THE "TIMES" ON THE SITUATION. Parliament has scattered itself far and wide over the country, all is still in the halls of Westminster, and the Cabinet are the whole and sole Government of this Empire. Almost every voice is hushed, and there is notbing to disturb the solemnity of the delibe rations on which depend the pence, and perhaps the happiness and well being, of the world. Nor is there anything to call away the attention of thoughtful Englishmen from the distant scene where the great interests of this country are staked, it may be, on their final issue. But we are only one of many countries, races, and communities that share the Rwfu hazard of the die which may any day or hour be cast on the fated shore of the Bosphorus. It ia all the old world that is there assembled in spirit, if not in visible representation, to see who makes the first move. Two powers that, if not the greatest, have none greater-each, indeed, in its own estimate, with- out compare-face one another over a prostrate and agonised form, the wreck of a third Empire. Each claims the absolute command of iks own element, for it is, in fact, the Sea and the Land that frown on one another. At a meeting of waters and continents it is hard to say which has the advantage-that is, which would be able to boast such augury of future triumph as might be found in the result of an immediate collision. That, however, is a matter of small importance, for it is certain a col- lision would lead to a war fraught with every kind of injury and incalculable mischief to both belligerents. In another column will be found an estimate of British resources no less true, we believe, than gratifying to eur national pride. But the moral of these weighty figures is that in the nego- tiations now pending England can afford to show the calmness and moderation which spring from con scious strength. Were war to ensue, each country would persist at all risks as long as its power remained and its resources were not wholly exhausted; and British strength and means would no doubt tell in the long run. But the elements of the calculation are just those on which the world has never come to a conclu- sion, for it has never yet found out whether man is better than money, the land better than the sea, de- spotic better than free institutions, in the scale of war The prospect is hideous even if we could suppose a well-fenced arena, in which two combatants should fight for the prey, secure alike from interruption and with none else to share the prize. It seems certain, however, that some other great Powers are waiting in sullen yet hopeful silence to see what profit they may find in the calamities and weak- nesses of the combatants. Even now, as our St. Petersburg correspondent this morning hints, tIMr Cabinet of Vienna is seeking for a solution on tHd basis of equivalents, which means, of course, that Turkey should be further despoiled to satisfy the territorial needs of its neighbours. Thus the battle that may to-morrow be fought over one crippled Power may the day after be fought over three. Eng- land may fight in what it feels is a just cause; yet, after spending more than we can spare of our treasure and blood, we may find ourselves filling the ditch over which others walk quietly to the common goal of aspirations.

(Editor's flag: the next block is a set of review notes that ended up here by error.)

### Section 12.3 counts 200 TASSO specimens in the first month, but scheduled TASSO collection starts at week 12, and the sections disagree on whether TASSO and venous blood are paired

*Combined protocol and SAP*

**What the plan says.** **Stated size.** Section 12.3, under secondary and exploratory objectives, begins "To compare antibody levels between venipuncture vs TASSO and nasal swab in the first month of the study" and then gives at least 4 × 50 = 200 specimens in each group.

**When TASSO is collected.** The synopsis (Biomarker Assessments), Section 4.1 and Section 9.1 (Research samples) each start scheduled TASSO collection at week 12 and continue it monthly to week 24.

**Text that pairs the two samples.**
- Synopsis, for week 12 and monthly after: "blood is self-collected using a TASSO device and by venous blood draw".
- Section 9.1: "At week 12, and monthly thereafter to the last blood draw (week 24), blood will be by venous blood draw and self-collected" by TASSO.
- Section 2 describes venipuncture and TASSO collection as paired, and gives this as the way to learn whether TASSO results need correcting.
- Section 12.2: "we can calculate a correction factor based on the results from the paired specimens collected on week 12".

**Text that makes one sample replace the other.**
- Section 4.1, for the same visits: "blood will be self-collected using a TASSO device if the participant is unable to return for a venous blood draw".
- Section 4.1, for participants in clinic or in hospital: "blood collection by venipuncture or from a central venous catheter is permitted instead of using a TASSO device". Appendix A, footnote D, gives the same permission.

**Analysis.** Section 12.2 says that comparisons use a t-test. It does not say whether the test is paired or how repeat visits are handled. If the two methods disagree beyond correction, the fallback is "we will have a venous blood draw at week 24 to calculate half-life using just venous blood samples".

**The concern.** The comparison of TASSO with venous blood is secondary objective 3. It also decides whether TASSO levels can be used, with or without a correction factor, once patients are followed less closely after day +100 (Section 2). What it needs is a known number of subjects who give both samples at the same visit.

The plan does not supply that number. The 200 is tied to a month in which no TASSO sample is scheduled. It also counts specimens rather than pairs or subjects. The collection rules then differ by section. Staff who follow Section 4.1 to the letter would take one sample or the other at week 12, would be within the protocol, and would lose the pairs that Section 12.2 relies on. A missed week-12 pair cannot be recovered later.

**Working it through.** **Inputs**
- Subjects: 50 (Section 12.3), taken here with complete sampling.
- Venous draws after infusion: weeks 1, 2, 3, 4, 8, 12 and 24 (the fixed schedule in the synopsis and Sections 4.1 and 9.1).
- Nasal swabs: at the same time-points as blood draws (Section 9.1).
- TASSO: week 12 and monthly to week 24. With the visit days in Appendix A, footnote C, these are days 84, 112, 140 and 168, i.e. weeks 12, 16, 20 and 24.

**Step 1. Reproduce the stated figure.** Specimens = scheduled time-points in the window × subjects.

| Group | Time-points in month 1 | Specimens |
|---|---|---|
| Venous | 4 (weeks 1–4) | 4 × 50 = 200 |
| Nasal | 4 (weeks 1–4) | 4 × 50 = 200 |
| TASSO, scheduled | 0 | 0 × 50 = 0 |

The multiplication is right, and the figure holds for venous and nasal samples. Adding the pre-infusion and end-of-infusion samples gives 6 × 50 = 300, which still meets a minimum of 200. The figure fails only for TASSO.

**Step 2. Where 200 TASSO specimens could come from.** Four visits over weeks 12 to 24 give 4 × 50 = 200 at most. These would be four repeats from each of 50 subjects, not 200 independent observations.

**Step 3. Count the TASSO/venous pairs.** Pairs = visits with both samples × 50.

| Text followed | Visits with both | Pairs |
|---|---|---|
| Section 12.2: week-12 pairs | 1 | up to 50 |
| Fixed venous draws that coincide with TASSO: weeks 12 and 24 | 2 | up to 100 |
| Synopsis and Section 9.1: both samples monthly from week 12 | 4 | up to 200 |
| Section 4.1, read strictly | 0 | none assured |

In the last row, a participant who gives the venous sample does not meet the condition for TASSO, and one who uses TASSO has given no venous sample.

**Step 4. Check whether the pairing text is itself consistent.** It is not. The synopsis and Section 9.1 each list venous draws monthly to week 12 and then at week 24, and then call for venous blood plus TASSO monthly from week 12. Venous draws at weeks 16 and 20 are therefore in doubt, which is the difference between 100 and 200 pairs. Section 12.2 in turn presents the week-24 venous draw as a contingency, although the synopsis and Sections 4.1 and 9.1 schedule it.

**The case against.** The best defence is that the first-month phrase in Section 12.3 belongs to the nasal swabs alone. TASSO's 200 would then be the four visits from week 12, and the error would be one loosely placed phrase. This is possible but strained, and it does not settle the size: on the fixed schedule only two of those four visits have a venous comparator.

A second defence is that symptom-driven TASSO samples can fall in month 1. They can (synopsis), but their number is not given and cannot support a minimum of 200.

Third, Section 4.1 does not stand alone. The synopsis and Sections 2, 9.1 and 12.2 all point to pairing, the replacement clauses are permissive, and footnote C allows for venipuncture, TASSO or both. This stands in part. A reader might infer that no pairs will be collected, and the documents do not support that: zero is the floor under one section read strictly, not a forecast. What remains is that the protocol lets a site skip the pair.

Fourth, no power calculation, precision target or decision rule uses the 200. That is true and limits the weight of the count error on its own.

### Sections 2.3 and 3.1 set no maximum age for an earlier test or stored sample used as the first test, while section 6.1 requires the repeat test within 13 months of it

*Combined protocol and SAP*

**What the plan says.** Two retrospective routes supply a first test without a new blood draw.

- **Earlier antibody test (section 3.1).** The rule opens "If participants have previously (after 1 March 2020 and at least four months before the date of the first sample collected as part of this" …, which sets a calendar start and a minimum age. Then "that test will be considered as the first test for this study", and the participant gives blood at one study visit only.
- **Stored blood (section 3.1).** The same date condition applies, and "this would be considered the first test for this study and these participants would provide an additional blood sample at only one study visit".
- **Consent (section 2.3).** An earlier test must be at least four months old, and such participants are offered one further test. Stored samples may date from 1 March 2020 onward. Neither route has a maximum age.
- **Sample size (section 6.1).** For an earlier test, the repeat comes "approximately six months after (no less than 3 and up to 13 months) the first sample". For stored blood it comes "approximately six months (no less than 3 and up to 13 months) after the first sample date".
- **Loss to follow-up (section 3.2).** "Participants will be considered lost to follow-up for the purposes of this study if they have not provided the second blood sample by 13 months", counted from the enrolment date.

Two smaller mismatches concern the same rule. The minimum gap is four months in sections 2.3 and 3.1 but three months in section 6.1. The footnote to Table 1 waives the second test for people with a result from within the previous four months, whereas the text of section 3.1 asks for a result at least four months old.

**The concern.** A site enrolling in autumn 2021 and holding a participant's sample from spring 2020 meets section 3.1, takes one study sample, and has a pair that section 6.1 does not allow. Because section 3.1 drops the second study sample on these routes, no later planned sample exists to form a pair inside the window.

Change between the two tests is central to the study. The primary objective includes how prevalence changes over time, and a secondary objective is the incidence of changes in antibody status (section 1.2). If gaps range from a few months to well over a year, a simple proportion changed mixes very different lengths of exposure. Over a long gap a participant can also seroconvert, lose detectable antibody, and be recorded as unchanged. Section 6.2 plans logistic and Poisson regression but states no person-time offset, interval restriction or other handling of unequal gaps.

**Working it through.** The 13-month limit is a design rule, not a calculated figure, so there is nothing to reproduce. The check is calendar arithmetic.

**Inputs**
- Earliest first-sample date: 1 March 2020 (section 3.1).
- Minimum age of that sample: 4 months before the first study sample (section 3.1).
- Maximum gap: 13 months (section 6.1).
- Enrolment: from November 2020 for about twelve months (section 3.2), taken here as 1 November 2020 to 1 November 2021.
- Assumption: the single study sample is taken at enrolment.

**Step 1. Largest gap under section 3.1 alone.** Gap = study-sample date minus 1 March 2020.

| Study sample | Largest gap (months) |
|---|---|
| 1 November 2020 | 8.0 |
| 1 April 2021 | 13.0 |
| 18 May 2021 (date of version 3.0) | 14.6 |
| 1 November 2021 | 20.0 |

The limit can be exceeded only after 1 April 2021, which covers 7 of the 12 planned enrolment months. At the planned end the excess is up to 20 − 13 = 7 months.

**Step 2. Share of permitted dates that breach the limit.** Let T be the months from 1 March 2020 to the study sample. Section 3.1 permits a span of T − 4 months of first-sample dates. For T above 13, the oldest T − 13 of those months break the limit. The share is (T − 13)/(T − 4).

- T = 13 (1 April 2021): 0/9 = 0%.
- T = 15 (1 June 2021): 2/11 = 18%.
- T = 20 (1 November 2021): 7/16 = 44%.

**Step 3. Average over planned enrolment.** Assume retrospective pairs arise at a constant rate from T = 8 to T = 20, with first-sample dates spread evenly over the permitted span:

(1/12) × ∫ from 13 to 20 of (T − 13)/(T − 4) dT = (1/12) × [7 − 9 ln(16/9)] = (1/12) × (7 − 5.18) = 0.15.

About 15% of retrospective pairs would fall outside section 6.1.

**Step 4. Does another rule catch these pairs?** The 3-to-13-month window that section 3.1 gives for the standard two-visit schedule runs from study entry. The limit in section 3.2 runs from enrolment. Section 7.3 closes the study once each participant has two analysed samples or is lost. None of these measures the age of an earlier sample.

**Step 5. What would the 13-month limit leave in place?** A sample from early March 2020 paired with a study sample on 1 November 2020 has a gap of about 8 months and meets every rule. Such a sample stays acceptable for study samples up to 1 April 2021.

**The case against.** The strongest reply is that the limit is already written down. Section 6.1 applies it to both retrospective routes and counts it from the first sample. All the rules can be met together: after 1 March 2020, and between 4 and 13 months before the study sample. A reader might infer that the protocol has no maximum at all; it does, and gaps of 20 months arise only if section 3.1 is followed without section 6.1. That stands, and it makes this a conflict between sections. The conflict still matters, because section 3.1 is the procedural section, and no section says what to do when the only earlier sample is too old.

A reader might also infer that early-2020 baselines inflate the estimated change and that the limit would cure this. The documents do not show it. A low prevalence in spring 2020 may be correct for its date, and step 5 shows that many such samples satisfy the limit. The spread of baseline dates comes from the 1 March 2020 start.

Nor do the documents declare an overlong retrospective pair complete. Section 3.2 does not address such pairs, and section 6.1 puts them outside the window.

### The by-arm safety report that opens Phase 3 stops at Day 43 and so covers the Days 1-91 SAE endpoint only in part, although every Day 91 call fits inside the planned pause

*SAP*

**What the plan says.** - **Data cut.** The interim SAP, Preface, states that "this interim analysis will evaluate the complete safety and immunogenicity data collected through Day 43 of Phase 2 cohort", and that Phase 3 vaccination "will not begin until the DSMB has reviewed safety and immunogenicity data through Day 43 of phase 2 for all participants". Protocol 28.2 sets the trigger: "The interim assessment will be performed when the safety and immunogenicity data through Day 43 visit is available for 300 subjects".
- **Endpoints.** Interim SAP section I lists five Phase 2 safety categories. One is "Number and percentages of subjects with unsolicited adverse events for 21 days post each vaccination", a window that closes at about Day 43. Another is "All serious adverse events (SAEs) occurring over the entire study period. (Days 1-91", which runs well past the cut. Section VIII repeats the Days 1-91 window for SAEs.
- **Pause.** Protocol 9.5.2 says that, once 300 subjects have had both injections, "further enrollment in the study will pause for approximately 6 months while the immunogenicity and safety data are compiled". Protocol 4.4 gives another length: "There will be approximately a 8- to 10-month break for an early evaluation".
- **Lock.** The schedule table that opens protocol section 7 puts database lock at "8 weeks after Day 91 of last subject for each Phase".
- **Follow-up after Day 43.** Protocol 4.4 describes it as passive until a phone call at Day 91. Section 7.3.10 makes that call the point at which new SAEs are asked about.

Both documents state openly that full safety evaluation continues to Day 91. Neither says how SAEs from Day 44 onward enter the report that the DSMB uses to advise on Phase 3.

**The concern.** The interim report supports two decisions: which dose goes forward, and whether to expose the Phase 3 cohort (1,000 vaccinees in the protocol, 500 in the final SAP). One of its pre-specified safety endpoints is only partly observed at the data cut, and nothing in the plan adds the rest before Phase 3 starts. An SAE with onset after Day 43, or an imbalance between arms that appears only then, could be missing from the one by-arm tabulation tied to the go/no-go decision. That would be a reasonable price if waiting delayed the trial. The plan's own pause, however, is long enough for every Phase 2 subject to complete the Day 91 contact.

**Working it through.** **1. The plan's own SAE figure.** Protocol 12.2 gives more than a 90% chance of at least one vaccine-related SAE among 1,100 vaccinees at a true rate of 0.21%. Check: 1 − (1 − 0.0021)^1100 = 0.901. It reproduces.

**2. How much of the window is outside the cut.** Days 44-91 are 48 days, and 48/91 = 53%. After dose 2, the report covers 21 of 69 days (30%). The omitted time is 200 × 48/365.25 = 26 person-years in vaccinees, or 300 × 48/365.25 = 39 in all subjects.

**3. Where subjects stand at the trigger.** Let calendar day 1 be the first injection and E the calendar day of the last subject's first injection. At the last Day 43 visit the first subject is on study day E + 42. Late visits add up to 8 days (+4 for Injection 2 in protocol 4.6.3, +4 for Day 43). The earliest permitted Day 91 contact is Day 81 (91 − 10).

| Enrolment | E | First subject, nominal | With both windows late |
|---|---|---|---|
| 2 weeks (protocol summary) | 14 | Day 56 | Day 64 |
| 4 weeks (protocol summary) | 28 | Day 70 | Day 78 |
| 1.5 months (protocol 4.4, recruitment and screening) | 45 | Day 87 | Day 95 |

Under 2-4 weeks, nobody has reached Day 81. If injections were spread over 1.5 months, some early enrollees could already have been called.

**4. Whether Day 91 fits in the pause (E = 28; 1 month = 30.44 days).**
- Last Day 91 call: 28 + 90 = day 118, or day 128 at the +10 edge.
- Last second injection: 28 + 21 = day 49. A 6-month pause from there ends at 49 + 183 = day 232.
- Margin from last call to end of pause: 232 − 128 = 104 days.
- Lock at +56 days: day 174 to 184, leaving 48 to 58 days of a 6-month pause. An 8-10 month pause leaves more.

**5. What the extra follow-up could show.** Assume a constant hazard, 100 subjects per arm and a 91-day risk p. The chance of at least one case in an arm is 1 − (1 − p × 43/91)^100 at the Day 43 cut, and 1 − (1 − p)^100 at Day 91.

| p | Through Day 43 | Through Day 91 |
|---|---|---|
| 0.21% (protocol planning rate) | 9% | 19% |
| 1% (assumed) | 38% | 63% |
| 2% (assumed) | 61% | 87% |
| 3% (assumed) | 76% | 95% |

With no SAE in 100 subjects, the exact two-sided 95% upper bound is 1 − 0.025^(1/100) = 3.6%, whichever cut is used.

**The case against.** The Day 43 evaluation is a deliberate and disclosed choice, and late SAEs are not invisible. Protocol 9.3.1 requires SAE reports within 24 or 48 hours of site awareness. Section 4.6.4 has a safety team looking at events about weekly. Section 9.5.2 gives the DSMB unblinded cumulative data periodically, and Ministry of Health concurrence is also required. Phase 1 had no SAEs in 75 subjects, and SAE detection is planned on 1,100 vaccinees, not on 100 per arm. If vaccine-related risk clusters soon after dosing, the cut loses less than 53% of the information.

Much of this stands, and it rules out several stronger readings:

A RESERVE MAN REPORTED ABSENT. — Every one of the 390 men of the Army Reserve belonging to the Ipswich district is now accounted for. One named James Smith had been reDorted absent, and he had been previously returned as a deserter, having failed to attend to receive his pension in October and January last. He, however, reported himself on Saturday and was charged with being a deserter. He was brought before the borough magis- trates, when his excuse for not attending on the quarterly pay-days in October and January was that having no work in Suffolk, he went to Yorkshire. He cannot read or write and did not know the Reserves were called up till the day before Good Friday, when he at once, having no money, started to walk to Ipswich. He walked the 266 miles in seven days and reported himself as soon as he arrived. The magis- trates ordered him to be handed over to the military authorities. THE REPRESENTATION OF SOUTHWARK.— Colonel Marcus Bsresfcrd, who has represented South- wark since February, 1870, has issued an address to his constituents, stating that in consequence of the incessant strain of the past eight sessions he cannot continue to bold his seat for Southwark without pro- longed leave of absence, and a comparative immunity from correspondence. As such a course is entirely opposed to his views of duty, and also on account of serious illness in his family, he has placed his resig- nation in the hands of the Conservative Council, to deal with as they may think fit. The Conservative candidate will be Mr. E. Clarke, Q C. WOOD AND IVERY, LIMITED (J. W. Ivery, manager), Albion Blue Brick and Tile Works, West Bromwich, Staffordshire, manufacturers of vitrified blue bricks, garden border tiles, flooring quarries in blue, red, or buff colour. Illustrations and prices on Application